It's been over 50 years since the release of Ingmar Bergman's The Seventh Seal (Det sjunde inseglet, 1957), and it feels both older and younger than its release date would suggest. The film's timeless themes of morality and the search for religion---not to mention a brooding medieval landscape, of course---make The Seventh Seal feel like it could've been made within the last two decades, but its sterling reputation almost implies that it's been around forever. Sourced from a passage in Revelation and adapted from an earlier play by Bergman, this brisk tale wastes little time in getting right to the point: when our time comes, there's little we can do to stop it.
Antonius Block (Max von Sydow, less than 30 years old at the time of production) plays a knight during the Crusades, whose weathered face depicts a man roughly twice his age. Tired and beaten on a desolate beach, he and his squire Jöns (Gunnar Björnstrand) are unaware that Sweden has fallen victim to the Black Plague. Approached by Death (Bengt Ekerot), Antonius soon realizes that his time has come as well. Desperate to escape such a fate, the knight challenges Death to a high-stakes game of chess...and if Antonius wins, he'll also win his life back. If he loses, of course, he'll go without argument. Their game is played in several installments as our story progresses, allowing tension to build while we're introduced to other travellers.
Jof, Mia and Jonas Skat (Nils Poppe, Bibi Andersson and Erik Strandmark, respectively) are a trio of travelling actors. They're making their way across the countryside with Jof & Mia's son, earning a simple living by entertaining townsfolk during such dire times. They eventurally meet with Antonius and Jöns during a peaceful picnic, after which the knight invites the travellers to stay at his castle. With a blacksmith (Åke Fridell), his wife (Inga Gill) and a mute servant girl (Gunnel Lindblom) also in tow, the band of travellers returns to Antonius' castle where his wife (Bertil Anderberg) is waiting. The knight hasn't seen her in ten years, but Antonius has other things on his mind; specifically, Death, who's been following him as their game progresses. Before long, he comes knocking.
Antonius' religious quandries are undoubtedly the core of The Seventh Seal and his encounters with Death are the most arresting. Trickery is used on both sides to extend the game, but Antonius' reasons are purely noble: he's buying time to see his wife and, later, to allow the travelling actors to escape with their son. These encounters are so strong, unfortunately, that they render other portions of the movie almost unnecessary; for example, the inclusion of the blacksmith and his wife. While these characters---and their own personal issues, of course---broaden the scope of our travelling bunch, they're almost extraneous in every other sense. Though The Seventh Seal hardly overstays its welcome during its 96-minute lifespan, one can't help but wonder why the story tends to stray from such a strong center. Either way, Bergman's film remains as influential, thought-provoking and timeless as ever, more than 50 years after its original release.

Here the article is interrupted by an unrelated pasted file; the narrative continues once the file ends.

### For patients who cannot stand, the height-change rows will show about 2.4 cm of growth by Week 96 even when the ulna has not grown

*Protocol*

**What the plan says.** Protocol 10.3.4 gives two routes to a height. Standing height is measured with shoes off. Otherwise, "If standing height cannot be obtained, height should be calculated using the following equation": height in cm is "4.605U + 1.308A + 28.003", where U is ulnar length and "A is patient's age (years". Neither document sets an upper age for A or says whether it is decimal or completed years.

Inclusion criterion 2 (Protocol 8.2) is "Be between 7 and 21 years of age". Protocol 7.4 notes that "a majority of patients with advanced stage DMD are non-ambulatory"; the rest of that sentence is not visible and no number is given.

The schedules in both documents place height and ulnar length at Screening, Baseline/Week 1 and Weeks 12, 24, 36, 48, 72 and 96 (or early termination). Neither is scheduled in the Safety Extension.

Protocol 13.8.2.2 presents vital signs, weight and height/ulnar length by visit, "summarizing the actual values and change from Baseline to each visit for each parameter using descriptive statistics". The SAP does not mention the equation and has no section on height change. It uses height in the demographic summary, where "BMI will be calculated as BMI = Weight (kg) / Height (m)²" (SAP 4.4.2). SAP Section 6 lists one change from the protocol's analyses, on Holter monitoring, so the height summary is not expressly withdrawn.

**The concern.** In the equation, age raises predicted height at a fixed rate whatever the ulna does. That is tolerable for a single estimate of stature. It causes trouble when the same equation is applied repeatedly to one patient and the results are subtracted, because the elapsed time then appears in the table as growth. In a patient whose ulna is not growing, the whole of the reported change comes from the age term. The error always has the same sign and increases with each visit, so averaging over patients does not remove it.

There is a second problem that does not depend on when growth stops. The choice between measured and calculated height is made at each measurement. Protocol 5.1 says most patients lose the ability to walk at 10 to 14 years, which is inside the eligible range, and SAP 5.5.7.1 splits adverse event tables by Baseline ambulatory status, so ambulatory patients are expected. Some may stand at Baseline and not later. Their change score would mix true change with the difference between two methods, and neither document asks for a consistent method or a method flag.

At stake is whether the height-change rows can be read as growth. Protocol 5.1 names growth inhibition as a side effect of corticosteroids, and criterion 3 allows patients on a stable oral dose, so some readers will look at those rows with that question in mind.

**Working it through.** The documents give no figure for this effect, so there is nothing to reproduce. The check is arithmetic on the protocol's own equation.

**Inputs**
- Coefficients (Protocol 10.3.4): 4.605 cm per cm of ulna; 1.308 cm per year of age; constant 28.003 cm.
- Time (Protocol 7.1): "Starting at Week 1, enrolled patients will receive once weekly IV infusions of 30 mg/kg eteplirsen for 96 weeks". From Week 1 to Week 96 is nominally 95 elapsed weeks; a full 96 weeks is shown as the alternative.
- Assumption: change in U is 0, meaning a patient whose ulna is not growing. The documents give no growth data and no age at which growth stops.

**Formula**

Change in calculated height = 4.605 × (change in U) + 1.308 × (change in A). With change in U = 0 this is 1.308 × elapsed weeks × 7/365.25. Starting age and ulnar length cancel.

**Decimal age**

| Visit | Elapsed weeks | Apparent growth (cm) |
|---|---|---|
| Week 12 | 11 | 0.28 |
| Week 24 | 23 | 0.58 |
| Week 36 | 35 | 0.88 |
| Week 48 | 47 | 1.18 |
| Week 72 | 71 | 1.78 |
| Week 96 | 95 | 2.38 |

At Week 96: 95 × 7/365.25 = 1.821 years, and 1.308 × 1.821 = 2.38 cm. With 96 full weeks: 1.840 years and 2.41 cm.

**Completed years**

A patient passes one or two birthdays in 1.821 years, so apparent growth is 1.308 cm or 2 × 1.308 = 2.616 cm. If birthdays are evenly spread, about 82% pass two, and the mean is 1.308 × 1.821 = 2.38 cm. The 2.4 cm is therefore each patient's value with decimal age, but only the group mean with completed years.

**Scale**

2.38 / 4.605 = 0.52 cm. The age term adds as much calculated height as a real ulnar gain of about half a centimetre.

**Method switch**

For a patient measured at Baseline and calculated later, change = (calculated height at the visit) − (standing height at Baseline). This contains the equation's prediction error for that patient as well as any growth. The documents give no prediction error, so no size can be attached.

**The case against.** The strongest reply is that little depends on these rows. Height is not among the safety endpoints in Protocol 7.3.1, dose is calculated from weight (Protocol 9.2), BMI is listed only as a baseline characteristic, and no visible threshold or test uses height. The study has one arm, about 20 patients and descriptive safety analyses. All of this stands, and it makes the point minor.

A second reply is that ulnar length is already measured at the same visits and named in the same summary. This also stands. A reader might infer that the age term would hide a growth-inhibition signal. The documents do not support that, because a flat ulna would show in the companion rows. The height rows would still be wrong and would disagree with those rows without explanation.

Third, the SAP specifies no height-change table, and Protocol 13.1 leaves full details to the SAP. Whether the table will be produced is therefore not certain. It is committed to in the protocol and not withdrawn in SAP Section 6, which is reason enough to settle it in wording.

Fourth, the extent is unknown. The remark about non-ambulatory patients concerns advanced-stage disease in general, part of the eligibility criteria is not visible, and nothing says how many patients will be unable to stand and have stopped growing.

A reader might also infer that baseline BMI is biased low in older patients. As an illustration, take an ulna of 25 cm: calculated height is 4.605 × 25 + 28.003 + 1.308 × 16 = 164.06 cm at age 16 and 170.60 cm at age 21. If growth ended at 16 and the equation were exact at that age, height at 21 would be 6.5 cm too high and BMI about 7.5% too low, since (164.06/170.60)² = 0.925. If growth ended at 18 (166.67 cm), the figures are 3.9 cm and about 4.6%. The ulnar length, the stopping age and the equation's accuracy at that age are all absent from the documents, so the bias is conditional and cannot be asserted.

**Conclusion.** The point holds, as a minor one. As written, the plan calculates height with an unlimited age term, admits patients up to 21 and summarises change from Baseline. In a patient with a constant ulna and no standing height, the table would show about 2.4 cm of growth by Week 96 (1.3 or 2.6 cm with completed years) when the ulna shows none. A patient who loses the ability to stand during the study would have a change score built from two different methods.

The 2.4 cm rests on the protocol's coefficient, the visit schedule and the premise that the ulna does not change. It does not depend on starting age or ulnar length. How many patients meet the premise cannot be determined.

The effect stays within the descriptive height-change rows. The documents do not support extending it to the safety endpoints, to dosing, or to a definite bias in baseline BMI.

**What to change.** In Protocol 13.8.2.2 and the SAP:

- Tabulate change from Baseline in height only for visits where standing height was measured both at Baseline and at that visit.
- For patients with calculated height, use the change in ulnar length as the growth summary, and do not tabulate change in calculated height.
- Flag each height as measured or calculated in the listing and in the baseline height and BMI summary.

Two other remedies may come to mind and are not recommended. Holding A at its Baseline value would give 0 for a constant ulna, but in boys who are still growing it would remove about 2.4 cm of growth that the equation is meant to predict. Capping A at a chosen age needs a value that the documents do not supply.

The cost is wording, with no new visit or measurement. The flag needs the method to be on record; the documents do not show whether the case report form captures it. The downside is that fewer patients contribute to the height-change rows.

Films had moved beyond black-and-white decades before The Seventh Seal came about, but it simply wouldn't look right in color. The grainy, oppresive cinematography is one of The Seventh Seal's hallmarks, creating an atmosphere appropriate for the Black Plague era. Criterion's new two-disc treatment, which is also available as a one-disc Blu-Ray release, reminds us of the film's fantastic visuals on a frame by frame basis. The technical presentation looks to be a modest improvement over Criterion's own 2001 release, but a new handful of bonus features might be the real selling point. Let's take a closer look, shall we?
Video & Audio Quality
Presented in its original 1.33:1 aspect ratio and slightly picture-boxed*, The Seventh Seal looks excellent from start to finish. The film's low budget and age aren't a factor in the least, as the crisp black-and-white cinematography appears as good as ever. Black levels are rock solid in all but the darkest of sequences, while image detail and contrast are also solid throughout. Though I don't have the older Criterion release for a direct comparison, it's doubtful that it could look this good.
* - Picture-boxing creates a small black area around the image to compensate for overscan used by most standard-definition TVs. This prevents the loss of image on all four edges, but those with more modern setups will suffer a slight loss of resolution. Click here to view an uncropped screen capture from the DVD.
The audio is less noticeable but also gets the job done, presented in its original Swedish 1.0 Mono mix (and also available in an English dub, which sounds much less robust). Dialogue and music rarely fight for attention and virtually no pops or hisses are present. Overall, it's a low-key but solid effort that fans should appreciate. Optional English subtitles are present during the main feature and some of the extras.